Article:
NAN Nigeria’s candidate, Amb. Peters Emuze has been elected to the UN Committee on Economic, Social and Cultural Rights (CESCR) in a keenly-contested election held at the UN Headquarters, New York. The Correspondent of the News Agency of Nigeria (NAN) reports that Emuze was elected for a four-year tenure. He would be representing the African…
The cause of constipation may be as close as your plate of food. Many of the common foods in our diet can lead to the condition. Experts have noted that the key similarity between these foods is their lack of fiber (the part of plant foods that the body can’t break down). And so when you eat such poor fiber foods, there is no extra bulk that usually would help keep stools soft and speed digestion. Stools get dry and hard to pass, causing constipation.
If you have ever been constipated, then you would be familiar with those sausage-like stools with cracks on the surface; the separate hard lumps, like nuts; or the bloody stools due to tearing of hemorrhoid and anal fissures. How about the grunting or other noises made as you strained and your face turned red with visible large veins? Not a charming condition. Is it? Apart from the pain caused by constipation, it can give rise to many different ailments, including bad breath, headache, gas, hernia, appendicitis, insomnia, indigestion, obesity, malabsorption syndrome and varicose vein. Constipation may even be involved with the development of a more serious disease like colon cancer. Note that the colon is the holding tub for waste matter, which should be removed within 24 hours. After this period, harmful toxins can form. Am sure you do not want these toxins to overload your system. Nobody does. To avoid this, beware of constipation! And if you get constipated often, do yourself a favour and take a close look at your menu. But apart from lack of fibers in our diet, certain foods and other causative factors can give rise to constipation. Let’s see what’s contributing to your block-up:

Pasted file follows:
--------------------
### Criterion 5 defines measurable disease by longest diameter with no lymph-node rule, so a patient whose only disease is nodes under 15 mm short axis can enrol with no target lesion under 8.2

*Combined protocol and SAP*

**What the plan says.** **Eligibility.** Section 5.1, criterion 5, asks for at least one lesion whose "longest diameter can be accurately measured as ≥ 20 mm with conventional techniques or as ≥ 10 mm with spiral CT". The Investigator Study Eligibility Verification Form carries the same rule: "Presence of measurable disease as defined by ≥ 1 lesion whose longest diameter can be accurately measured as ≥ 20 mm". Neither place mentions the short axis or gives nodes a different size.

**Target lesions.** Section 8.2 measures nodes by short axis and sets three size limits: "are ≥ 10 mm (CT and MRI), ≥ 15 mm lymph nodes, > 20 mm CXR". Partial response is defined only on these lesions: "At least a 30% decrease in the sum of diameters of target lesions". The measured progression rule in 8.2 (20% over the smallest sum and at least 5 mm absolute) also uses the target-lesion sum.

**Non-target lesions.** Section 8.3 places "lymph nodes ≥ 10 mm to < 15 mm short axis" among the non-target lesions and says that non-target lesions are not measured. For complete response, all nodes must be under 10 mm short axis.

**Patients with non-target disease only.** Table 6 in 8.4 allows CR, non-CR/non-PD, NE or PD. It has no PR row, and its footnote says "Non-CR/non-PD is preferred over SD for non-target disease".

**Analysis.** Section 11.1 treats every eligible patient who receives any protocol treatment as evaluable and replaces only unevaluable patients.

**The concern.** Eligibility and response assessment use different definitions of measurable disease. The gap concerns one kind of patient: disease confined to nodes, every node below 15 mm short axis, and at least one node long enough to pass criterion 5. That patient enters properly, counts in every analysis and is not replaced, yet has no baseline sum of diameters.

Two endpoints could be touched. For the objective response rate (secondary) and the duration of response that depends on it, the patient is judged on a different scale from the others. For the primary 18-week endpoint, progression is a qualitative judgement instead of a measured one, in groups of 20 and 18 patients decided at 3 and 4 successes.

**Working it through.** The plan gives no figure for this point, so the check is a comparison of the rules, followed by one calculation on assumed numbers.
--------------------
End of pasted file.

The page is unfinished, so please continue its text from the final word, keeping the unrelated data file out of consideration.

Drugs: For a host of conditions, like indigestion, depression, muscle spasms, seizures, pain, kidney problems and high blood pressure can trigger constipation. So can iron supplements and high levels of calcium.
Poor diet: Heavy consumption of junk foods, like pastries, cookies, cakes, and other treats with refined sugar, low in fiber and fluids, and high in fat causes constipation.
Fried foods: French fries, onion rings, and even heavily breaded good foods, like fish, may be very inviting and almost impossible to pass, but, sadly are full of fat and are hard to digest.
Dairy: Too much cheese and milk. Though you may not have to give up dairy, you have to eat less of it and check your choices too.
Laxative abuse: The nerve cells in the wall of the colon can be damaged by long-term, habitual use of laxative.
Pain: A thrombosed hemorrhoid, anal fissure, or a pocket of infection at the anus can create a spasm of pain strong enough to contract the muscles and hinder the evacuation of stools.